• Terman Fellowship, Stanford University (2011)
  • Packard Fellowship, David and Lucile Packard Foundation (2010)
  • NSF CAREER Award, National Science Foundation (NSF) (2008)
  • Office of Scientific Research Young Investigator Award (AFOSR YIP), Air Force (2008)
  • Everhart Distinguished Graduate Student Lectureship, Caltech (2004)
  • Allen Goodrich Schenstone Prize for Outstanding Work in Experimental Physics, Department of Physics, Princeton University (1999)

Professional Education


  • Ph.D., California Institute of Technology, Physics (2005)
  • A.B., Princeton University, Physics, Magna Cum Laude (1999)
  • Valedictorian, Crystal River High School (1995)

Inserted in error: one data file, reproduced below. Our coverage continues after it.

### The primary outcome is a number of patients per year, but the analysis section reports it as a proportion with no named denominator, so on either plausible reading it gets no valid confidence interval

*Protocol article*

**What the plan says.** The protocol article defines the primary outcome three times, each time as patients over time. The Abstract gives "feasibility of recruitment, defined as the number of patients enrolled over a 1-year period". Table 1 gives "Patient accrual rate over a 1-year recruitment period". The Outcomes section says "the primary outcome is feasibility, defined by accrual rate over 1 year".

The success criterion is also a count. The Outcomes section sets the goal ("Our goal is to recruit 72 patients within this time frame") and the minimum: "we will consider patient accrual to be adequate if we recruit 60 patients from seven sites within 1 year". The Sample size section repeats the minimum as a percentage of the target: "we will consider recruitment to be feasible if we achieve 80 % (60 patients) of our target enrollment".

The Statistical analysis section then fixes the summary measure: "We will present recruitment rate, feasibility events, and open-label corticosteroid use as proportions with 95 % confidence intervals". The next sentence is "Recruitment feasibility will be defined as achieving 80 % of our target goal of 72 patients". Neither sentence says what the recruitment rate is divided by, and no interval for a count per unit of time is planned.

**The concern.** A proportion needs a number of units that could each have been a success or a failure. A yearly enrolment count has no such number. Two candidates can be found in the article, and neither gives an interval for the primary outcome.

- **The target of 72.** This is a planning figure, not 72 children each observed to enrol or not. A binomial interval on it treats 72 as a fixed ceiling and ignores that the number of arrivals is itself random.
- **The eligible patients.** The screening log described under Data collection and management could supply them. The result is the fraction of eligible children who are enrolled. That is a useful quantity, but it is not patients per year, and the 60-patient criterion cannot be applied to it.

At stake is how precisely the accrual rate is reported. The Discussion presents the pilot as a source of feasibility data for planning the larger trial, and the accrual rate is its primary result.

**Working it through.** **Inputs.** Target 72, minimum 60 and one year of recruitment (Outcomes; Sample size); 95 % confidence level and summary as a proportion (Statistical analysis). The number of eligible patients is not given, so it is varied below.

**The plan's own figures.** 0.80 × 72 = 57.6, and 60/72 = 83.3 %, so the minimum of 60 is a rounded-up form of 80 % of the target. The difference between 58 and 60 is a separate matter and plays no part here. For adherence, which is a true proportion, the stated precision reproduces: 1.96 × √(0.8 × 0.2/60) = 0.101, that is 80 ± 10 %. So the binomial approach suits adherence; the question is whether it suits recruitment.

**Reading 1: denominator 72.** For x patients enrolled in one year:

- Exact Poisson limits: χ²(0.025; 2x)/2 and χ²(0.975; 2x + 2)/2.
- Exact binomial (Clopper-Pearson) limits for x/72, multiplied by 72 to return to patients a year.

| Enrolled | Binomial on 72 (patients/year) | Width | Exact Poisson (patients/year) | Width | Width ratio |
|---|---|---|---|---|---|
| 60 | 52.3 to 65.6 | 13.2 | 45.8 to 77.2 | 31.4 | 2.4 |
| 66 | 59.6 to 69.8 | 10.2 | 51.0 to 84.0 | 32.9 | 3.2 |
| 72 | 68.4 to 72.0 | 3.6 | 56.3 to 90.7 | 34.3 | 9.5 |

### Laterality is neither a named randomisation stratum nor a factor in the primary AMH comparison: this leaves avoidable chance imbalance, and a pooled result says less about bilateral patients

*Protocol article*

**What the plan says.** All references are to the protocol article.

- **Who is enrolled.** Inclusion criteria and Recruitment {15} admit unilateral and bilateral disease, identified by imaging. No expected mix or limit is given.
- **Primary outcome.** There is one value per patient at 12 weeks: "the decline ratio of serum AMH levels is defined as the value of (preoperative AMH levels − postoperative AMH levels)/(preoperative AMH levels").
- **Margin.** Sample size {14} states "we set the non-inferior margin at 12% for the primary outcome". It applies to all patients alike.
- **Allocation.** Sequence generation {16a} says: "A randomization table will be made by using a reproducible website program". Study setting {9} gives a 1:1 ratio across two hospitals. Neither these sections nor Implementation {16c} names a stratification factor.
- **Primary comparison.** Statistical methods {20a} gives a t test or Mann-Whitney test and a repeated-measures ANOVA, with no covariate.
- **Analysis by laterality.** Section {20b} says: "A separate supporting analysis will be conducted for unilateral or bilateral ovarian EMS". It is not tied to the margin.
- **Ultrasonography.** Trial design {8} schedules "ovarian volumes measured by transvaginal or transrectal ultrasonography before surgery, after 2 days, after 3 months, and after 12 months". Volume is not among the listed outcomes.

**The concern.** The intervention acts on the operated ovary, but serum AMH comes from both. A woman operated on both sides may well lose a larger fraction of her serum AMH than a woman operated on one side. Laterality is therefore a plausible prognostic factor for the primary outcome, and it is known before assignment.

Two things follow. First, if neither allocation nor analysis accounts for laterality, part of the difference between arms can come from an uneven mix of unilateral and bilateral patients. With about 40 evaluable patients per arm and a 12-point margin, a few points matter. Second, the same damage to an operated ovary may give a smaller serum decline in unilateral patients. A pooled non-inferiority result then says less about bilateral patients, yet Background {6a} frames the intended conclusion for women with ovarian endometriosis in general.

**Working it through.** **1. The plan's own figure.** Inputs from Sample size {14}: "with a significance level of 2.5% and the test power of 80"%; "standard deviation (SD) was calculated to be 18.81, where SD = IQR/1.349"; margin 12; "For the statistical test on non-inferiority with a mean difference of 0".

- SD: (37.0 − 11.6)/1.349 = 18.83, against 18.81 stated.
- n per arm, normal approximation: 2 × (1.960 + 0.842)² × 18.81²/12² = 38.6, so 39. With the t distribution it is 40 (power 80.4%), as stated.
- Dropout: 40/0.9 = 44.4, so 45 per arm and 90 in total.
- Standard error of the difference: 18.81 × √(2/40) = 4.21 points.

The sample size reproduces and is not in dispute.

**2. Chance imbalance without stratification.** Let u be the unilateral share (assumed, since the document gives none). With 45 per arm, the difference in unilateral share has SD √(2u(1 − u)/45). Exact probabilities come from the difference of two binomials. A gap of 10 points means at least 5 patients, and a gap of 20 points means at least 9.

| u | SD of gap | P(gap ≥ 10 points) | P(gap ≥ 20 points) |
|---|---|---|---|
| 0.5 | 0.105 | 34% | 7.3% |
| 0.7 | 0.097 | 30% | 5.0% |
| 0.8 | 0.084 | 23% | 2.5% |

Current Research and Scholarly Interests


Dy Quantum Gases: Advances in the quantum manipulation of ultracold atomic gases are opening a new frontier in the quest to better understand strongly correlated matter. By exploiting the long-range and anisotropic character of the dipole-dipole interaction, we hope to create novel forms of soft quantum matter, phases intermediate between canonical states of order and disorder. Our group recently created Bose and Fermi degenerate gases of the most magnetic atom, dysprosium, which should allow investigations of quantum liquid crystals, analogs to the electron nematics and smectics thought to exist in, e.g., high-Tc cuprate superconductors.